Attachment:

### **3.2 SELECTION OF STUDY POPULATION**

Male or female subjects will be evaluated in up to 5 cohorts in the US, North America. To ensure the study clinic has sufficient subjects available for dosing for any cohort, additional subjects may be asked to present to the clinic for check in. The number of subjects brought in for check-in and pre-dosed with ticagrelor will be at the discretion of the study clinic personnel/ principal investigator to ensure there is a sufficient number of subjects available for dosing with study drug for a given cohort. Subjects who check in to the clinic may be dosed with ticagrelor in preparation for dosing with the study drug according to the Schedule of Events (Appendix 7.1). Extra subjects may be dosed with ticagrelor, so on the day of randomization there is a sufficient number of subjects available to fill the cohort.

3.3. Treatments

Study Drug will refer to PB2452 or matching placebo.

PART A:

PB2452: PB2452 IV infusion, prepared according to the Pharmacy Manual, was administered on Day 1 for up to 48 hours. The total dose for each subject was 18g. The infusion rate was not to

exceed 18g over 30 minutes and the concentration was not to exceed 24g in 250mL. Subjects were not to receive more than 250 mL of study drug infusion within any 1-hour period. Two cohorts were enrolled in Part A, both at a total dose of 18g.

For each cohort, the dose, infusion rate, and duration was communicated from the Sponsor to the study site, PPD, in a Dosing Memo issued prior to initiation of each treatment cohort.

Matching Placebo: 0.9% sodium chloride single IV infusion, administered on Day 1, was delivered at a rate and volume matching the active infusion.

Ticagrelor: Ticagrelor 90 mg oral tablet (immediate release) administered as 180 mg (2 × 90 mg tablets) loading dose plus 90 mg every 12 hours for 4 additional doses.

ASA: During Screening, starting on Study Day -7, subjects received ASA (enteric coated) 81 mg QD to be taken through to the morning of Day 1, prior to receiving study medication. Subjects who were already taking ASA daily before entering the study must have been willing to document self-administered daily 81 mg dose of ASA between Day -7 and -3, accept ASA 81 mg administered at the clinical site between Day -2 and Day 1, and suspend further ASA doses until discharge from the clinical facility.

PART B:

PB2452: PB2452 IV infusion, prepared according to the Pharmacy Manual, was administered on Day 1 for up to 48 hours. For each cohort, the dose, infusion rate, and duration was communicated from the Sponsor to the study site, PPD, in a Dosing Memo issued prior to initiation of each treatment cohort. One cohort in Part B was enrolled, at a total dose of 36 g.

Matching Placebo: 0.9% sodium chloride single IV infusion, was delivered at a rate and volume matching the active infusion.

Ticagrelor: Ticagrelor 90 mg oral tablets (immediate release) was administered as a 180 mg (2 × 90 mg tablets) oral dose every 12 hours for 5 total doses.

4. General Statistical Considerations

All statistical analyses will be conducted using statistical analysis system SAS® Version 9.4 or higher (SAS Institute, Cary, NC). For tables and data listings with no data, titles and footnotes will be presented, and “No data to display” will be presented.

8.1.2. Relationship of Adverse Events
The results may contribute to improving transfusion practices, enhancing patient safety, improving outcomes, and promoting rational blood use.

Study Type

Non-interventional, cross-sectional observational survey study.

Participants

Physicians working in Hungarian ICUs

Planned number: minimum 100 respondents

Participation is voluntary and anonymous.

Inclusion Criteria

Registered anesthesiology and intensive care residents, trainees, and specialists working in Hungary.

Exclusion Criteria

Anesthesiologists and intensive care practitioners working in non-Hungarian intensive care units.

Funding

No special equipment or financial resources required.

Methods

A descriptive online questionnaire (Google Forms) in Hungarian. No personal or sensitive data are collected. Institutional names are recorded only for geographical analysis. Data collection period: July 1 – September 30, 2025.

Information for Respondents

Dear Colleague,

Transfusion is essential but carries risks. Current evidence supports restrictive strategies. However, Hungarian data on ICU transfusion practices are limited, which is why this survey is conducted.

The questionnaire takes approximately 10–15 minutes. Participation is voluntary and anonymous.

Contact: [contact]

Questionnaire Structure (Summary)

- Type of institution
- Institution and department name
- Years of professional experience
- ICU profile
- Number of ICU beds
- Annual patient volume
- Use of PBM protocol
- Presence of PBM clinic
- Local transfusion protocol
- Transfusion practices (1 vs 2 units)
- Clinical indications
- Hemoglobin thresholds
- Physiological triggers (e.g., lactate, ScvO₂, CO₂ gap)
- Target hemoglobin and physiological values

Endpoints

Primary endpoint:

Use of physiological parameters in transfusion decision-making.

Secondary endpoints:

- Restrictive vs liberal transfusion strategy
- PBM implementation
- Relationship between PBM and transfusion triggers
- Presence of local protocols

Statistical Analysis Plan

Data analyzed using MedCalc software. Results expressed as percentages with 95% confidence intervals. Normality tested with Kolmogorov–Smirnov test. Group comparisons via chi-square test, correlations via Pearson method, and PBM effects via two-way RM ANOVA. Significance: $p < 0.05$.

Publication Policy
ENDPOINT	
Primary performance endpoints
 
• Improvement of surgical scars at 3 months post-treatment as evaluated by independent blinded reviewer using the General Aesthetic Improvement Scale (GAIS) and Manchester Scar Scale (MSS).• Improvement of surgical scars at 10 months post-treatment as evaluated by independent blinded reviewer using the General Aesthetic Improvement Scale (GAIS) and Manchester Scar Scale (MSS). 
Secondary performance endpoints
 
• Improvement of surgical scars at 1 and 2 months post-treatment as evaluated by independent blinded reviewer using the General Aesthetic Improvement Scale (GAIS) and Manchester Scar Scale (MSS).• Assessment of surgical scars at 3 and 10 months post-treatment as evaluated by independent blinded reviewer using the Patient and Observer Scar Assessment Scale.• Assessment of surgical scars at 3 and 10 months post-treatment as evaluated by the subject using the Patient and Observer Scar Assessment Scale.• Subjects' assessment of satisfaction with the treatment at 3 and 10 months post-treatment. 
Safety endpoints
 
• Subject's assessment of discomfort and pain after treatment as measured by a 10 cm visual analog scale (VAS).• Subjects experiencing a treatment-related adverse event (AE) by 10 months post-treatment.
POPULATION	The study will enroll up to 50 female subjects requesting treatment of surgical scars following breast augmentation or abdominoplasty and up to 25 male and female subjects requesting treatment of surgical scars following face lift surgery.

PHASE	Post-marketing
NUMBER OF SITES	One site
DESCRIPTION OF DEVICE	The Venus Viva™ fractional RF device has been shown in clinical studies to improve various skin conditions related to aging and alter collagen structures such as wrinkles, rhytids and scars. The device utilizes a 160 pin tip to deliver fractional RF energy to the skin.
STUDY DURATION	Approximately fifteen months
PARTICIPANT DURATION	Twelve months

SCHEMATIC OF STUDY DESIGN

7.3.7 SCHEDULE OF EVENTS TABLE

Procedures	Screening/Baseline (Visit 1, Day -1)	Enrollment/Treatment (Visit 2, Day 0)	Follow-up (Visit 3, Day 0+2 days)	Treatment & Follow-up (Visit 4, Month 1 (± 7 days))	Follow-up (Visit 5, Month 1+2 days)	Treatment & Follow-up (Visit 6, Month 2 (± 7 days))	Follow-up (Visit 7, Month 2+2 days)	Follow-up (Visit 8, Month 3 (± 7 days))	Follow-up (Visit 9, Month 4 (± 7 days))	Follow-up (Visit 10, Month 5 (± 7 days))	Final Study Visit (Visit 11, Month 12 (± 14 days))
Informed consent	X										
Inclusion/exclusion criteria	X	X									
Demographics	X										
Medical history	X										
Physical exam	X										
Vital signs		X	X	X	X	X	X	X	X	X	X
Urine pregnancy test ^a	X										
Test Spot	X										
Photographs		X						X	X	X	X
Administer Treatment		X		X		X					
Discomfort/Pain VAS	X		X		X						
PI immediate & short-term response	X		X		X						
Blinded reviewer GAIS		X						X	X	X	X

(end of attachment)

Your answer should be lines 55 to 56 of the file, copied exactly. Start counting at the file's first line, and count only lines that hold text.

Primary endpoint:

Use of physiological parameters in transfusion decision-making.